Closed banks, empty pockets, sky-high prices; Piles of problems for citizens in Sudan

After two weeks of clashes between the army and the Rapid Action Forces in Sudan, citizens are facing difficulties as banks and ATM machines are closed in Khartoum and other states of Sudan. People are empty handed and it has become difficult to buy daily necessities.

It is feared that if the fighting continues, this crisis will become more serious.


Speaking about this, Khalid al-Tijani, editor-in-chief of the Sudanese newspaper Elaf, said that people will face "a real crisis in the coming weeks".

"People had no idea that the situation would reach this level," he said.

"Banks have been closed since April 15, which means even those who have savings will not be able to access it," said Khalud Khair, founder of the "Confluence Advisory" research center in Khartoum.

"Also, informal sector workers who earn their daily wages have not been able to get any money since the fighting started," he said.

Al-Tijani says that some opportunistic and greedy elements are taking advantage of this situation.

Those who hold foreign currency, especially dollars, are getting very little local currency in return.

Al-Tijani said the value of the dollar now depends on how greedy the beneficiary is.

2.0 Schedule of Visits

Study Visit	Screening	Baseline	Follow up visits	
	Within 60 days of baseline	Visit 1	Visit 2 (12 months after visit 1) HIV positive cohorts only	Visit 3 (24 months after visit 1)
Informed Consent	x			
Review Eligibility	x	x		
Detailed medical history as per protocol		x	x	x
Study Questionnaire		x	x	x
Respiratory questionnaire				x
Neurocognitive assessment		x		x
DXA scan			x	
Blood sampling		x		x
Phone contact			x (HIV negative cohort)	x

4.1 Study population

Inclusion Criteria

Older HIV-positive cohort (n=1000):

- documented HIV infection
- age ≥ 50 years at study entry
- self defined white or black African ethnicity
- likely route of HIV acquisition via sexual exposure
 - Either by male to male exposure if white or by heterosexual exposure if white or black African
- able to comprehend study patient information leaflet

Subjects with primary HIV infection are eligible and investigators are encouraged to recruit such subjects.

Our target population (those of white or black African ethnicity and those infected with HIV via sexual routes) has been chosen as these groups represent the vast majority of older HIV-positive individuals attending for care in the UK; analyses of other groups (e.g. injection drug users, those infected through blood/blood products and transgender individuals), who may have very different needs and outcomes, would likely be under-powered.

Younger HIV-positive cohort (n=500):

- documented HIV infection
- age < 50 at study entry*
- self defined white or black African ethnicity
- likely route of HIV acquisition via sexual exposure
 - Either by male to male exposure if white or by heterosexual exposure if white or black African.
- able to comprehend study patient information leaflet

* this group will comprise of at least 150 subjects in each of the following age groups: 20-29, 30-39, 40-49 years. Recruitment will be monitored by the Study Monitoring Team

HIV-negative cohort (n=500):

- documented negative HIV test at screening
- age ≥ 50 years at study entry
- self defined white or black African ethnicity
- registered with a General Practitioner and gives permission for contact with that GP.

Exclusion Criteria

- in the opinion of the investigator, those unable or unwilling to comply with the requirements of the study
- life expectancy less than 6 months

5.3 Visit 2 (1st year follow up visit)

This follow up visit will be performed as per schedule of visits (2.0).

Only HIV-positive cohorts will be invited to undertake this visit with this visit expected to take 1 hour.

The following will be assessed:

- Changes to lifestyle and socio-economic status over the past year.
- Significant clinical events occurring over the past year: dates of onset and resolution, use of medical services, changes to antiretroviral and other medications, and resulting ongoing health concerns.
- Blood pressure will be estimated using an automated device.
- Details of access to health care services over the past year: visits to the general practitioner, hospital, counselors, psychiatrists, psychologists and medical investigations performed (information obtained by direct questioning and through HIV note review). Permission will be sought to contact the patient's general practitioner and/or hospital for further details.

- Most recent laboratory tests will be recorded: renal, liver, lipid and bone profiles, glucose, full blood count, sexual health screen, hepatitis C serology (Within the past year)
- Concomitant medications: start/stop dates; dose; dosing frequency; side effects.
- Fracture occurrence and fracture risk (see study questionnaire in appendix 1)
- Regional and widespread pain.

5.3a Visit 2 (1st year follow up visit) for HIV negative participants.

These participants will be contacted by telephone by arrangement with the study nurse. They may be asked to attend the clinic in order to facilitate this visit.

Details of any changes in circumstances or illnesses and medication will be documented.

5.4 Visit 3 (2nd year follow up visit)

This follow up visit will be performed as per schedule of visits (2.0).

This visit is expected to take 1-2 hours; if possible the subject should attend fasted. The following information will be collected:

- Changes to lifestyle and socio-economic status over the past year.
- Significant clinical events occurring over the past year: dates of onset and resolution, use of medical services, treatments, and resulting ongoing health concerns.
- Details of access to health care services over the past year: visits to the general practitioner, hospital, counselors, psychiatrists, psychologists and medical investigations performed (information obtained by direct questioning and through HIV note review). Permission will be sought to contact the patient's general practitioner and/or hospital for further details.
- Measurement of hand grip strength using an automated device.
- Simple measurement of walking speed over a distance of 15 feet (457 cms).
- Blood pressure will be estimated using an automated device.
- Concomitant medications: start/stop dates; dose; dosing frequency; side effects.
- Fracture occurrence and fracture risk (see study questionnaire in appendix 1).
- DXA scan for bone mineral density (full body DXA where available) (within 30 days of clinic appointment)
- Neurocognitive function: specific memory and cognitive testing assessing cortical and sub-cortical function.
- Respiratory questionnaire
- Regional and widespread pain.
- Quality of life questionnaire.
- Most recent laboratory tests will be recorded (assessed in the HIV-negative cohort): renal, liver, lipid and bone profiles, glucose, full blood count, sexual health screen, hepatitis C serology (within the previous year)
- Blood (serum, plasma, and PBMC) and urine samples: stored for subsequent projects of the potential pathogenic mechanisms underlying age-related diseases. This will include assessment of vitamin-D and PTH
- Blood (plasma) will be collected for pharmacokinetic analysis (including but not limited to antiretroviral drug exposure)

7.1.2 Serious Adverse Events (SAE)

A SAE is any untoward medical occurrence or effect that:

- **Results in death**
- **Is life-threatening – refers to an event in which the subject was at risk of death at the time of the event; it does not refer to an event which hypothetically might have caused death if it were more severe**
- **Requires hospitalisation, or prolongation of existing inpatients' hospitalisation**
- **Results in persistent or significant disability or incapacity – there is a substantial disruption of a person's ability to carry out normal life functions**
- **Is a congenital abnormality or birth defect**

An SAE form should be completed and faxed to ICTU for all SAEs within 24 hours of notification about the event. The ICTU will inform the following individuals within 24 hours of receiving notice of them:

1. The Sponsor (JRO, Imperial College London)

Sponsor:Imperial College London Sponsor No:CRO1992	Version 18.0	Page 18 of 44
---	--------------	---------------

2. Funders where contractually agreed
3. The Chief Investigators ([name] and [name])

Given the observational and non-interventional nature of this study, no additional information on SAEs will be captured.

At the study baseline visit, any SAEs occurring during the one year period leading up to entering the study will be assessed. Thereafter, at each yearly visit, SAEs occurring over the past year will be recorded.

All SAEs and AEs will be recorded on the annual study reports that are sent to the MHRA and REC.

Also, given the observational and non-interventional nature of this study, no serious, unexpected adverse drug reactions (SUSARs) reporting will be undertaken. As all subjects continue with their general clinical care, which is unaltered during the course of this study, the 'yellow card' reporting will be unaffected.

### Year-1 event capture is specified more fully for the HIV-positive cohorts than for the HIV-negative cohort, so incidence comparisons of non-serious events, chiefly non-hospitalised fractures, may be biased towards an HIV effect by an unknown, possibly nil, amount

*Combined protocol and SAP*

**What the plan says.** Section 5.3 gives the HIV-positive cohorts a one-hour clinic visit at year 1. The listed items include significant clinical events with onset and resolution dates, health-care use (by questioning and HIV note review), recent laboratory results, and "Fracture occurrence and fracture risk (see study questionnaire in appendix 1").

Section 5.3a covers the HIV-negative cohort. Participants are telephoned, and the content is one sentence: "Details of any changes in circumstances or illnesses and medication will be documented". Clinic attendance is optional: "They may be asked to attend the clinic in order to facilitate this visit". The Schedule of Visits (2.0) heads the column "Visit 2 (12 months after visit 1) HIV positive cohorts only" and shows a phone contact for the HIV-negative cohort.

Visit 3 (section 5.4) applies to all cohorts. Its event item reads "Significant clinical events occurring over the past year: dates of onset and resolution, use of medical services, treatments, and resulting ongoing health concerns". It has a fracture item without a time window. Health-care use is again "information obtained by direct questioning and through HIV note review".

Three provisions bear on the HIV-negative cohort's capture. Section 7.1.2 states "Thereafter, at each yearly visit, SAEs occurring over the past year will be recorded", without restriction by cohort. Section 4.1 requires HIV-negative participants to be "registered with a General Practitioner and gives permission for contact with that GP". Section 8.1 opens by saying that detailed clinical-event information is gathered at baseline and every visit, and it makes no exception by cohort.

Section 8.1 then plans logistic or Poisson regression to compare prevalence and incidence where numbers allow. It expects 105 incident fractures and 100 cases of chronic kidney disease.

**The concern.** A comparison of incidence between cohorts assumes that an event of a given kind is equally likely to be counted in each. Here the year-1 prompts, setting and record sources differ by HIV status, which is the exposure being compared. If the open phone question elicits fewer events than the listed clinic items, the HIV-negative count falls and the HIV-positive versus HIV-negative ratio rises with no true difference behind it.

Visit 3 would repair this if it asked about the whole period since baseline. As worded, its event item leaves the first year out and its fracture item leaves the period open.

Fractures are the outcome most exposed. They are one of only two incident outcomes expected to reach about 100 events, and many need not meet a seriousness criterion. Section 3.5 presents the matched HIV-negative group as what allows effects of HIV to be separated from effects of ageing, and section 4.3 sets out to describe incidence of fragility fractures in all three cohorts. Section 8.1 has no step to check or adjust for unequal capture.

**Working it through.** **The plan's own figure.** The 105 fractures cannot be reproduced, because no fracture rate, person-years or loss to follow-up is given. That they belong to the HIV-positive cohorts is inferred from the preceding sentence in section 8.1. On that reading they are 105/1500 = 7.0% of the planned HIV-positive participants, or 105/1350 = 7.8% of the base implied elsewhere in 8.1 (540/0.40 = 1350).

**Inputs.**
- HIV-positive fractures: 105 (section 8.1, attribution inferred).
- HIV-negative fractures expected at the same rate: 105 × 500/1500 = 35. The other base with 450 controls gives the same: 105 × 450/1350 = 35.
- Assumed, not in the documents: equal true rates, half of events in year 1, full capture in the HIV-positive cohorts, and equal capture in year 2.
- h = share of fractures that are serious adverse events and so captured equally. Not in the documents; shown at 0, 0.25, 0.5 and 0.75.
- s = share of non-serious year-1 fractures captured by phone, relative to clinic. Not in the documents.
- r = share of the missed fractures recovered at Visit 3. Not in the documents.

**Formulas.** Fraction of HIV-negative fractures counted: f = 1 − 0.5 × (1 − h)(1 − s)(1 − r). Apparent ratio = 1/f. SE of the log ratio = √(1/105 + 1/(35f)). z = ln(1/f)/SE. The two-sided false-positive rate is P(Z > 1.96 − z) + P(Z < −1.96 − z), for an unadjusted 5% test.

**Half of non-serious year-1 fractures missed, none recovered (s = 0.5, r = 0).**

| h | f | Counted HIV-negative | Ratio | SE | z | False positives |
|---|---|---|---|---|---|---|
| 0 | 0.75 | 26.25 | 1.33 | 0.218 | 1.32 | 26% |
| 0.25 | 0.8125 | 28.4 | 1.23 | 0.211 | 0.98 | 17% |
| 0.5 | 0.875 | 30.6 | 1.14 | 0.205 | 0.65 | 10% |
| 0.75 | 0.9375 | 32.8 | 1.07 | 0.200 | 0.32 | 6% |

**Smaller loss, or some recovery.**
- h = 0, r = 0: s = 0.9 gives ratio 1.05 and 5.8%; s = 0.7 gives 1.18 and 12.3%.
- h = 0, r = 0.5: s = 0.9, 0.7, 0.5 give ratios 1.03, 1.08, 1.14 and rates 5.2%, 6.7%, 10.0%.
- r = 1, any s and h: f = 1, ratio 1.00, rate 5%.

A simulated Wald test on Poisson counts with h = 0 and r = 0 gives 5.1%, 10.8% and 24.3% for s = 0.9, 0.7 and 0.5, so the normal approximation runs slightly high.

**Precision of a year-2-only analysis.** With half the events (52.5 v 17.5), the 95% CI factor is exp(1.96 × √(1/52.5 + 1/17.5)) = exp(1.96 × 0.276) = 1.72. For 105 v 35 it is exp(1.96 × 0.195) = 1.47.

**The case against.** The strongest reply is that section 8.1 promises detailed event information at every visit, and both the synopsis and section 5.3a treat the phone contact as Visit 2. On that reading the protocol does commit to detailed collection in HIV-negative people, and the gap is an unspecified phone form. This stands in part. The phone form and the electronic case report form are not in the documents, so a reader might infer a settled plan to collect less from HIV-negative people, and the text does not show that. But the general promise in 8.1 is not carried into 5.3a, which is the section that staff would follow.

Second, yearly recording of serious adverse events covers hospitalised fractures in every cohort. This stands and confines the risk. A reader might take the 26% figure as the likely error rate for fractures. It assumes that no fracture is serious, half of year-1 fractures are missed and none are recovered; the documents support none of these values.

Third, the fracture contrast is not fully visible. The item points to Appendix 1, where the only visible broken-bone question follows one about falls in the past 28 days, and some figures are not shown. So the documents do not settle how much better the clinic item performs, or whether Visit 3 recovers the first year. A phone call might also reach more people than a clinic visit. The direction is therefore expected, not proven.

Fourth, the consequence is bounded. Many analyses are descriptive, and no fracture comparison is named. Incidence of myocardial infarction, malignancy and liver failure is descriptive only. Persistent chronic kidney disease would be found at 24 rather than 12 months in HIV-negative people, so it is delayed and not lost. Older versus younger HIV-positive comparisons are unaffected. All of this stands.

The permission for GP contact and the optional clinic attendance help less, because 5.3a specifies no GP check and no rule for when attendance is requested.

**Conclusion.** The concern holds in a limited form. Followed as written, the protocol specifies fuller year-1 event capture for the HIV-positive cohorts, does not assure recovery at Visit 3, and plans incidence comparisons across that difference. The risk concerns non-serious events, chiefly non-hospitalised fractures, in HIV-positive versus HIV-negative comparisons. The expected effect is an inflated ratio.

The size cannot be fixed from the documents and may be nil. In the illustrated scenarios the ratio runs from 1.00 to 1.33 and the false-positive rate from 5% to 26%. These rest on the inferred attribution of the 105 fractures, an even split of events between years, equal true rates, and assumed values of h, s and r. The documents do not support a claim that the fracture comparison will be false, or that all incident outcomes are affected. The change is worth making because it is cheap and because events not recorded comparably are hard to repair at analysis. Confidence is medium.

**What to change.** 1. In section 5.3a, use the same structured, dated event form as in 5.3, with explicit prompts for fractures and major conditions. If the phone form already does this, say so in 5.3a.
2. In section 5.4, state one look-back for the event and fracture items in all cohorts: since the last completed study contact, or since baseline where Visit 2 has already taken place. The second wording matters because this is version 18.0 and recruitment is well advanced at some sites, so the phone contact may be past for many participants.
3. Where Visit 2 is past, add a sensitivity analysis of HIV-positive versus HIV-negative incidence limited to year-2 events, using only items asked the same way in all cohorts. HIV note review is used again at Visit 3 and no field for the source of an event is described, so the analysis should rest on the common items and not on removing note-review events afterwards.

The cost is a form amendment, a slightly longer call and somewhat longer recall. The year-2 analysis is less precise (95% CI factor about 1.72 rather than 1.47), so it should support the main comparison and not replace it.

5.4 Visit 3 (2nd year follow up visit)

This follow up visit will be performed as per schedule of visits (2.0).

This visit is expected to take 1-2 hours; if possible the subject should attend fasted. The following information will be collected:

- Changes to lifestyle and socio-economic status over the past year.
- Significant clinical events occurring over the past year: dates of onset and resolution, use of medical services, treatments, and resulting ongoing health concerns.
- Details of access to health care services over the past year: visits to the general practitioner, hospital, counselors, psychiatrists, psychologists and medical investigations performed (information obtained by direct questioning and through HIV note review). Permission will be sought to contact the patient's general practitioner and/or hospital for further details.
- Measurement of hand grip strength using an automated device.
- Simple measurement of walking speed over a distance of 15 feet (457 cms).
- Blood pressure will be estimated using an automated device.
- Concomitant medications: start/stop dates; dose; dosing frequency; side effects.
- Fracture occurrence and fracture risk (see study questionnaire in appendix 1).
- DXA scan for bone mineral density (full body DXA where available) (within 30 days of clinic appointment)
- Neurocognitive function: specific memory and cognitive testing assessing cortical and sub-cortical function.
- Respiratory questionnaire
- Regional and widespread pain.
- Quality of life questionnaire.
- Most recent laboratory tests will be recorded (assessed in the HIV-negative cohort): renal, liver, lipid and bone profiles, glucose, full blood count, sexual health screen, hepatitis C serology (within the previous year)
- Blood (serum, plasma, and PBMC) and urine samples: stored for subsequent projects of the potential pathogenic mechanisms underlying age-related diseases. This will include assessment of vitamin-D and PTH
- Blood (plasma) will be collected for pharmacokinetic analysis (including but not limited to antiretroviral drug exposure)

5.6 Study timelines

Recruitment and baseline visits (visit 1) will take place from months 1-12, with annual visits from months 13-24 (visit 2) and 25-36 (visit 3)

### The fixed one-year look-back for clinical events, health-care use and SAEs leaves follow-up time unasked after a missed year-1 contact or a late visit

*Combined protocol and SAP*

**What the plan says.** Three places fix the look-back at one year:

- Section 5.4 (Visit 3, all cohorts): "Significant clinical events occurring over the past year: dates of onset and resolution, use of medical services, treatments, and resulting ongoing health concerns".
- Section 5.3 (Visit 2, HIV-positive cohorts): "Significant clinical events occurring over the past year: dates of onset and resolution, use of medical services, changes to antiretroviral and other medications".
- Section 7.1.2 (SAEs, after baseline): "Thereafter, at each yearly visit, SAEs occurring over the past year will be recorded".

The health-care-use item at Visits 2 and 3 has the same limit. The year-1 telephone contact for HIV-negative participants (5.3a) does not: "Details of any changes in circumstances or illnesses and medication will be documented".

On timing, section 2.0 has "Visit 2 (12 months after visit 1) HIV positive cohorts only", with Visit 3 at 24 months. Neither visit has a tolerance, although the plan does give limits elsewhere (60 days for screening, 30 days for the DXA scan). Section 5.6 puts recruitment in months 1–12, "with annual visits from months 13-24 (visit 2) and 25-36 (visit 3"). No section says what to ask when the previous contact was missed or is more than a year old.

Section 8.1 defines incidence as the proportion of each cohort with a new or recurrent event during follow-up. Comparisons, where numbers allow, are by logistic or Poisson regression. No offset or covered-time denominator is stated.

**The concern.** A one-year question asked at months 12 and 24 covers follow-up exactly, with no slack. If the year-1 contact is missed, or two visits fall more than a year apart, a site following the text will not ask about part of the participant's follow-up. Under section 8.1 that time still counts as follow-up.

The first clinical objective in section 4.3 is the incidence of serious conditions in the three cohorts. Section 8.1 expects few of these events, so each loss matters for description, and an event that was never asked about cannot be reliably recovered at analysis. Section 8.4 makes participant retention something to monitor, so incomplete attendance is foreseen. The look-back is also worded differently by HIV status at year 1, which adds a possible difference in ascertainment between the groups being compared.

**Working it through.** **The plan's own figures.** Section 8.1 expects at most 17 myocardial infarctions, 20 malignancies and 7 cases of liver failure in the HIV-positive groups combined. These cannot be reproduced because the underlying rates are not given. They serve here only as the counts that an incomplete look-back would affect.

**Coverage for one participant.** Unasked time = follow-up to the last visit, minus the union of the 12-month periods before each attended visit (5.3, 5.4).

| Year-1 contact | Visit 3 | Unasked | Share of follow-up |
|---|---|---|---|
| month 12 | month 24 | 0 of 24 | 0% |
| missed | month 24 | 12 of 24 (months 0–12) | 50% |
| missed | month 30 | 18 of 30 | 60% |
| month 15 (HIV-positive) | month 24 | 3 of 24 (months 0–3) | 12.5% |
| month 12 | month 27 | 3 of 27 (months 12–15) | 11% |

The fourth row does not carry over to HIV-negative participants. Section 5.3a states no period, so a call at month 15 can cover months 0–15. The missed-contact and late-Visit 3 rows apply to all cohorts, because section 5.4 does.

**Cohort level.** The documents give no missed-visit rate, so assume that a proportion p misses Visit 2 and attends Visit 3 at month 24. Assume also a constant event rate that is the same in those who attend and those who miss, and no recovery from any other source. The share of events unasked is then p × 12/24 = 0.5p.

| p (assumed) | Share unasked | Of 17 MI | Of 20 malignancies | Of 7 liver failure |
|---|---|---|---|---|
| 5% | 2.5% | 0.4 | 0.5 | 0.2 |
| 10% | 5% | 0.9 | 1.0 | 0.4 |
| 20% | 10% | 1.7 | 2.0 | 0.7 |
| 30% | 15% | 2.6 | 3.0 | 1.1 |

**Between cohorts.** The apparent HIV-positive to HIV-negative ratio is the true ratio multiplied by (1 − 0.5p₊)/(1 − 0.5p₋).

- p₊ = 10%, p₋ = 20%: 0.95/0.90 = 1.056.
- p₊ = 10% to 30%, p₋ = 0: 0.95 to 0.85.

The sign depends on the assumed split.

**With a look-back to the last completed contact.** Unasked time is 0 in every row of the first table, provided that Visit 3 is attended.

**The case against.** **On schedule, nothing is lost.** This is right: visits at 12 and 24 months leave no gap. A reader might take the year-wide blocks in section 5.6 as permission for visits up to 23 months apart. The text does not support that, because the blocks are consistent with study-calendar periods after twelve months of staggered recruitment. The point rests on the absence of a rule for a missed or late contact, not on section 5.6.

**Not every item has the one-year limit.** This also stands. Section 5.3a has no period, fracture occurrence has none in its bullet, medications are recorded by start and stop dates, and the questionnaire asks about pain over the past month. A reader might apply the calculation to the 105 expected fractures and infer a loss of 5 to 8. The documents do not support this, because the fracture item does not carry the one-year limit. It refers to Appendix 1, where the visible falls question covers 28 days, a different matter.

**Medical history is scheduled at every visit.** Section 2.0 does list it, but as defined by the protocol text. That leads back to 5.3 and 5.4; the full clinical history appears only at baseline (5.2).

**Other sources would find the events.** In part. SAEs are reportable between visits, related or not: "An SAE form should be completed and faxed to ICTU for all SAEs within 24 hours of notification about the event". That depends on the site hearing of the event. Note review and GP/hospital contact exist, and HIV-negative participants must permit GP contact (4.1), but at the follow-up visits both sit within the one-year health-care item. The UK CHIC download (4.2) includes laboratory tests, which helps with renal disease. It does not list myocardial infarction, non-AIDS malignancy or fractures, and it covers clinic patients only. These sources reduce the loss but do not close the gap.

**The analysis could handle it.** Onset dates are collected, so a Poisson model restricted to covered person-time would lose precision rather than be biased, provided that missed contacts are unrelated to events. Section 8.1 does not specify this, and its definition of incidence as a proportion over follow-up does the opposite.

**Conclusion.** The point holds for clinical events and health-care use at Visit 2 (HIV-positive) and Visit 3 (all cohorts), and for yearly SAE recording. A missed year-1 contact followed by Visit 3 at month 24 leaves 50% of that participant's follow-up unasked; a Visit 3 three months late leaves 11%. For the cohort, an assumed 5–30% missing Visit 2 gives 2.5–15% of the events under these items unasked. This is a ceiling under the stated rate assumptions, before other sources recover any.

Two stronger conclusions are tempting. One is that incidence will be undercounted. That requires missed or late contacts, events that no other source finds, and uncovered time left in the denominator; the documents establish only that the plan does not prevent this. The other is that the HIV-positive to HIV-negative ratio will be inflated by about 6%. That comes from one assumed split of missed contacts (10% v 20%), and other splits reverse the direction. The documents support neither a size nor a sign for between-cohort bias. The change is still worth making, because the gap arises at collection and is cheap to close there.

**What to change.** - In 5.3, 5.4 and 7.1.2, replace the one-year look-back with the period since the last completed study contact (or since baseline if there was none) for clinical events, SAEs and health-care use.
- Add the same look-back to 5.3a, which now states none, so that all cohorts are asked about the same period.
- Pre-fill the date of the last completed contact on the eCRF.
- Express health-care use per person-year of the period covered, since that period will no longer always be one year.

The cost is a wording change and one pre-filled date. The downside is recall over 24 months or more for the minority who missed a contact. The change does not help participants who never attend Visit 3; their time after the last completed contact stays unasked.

"Before the incident, the dollar was worth 610 Sudanese pounds on the black market, and two days ago I converted the dollar to 580 pounds," he said.

Ashraf said that he experienced this in practice when he and his family were trying to migrate from war-torn Khartoum to Egypt.

Egypt is more than 1,000 kilometers north of the Sudanese capital.

I only had dollars left, but the bus driver wanted Sudanese pounds to use to buy fuel.

He eventually agreed to accept dollars but stipulated that the exchange rate be 400 pounds to the dollar, while the official value of a dollar is 600 pounds.

Independent researcher Hamid Khalafullah said that "moving from Khartoum or the country requires a lot of cash, which people do not have at the moment." 65% of the population was living below the poverty line.

He said that when the war started, the employees had not yet been paid their salaries for the month of April.

Rising prices

At a time when citizens are cash-strapped, commodity prices have skyrocketed. In particular, public transport fares have increased by 500 percent.

In this situation, many citizens are resorting to electronic applications instead of cash in transactions.

However, due to disruptions in the internet, citizens face technical issues while using these applications.

Since April 15, the fighting between the army led by Abdul Fattah al-Barhan and the Rapid Support Forces led by Muhammad Hamdan Daqlou has been going on in the capital of Sudan and several cities.

According to the data released by the Sudanese Ministry of Health and the Doctors Syndicate, at least 574 people have been killed and thousands injured in the fighting so far.

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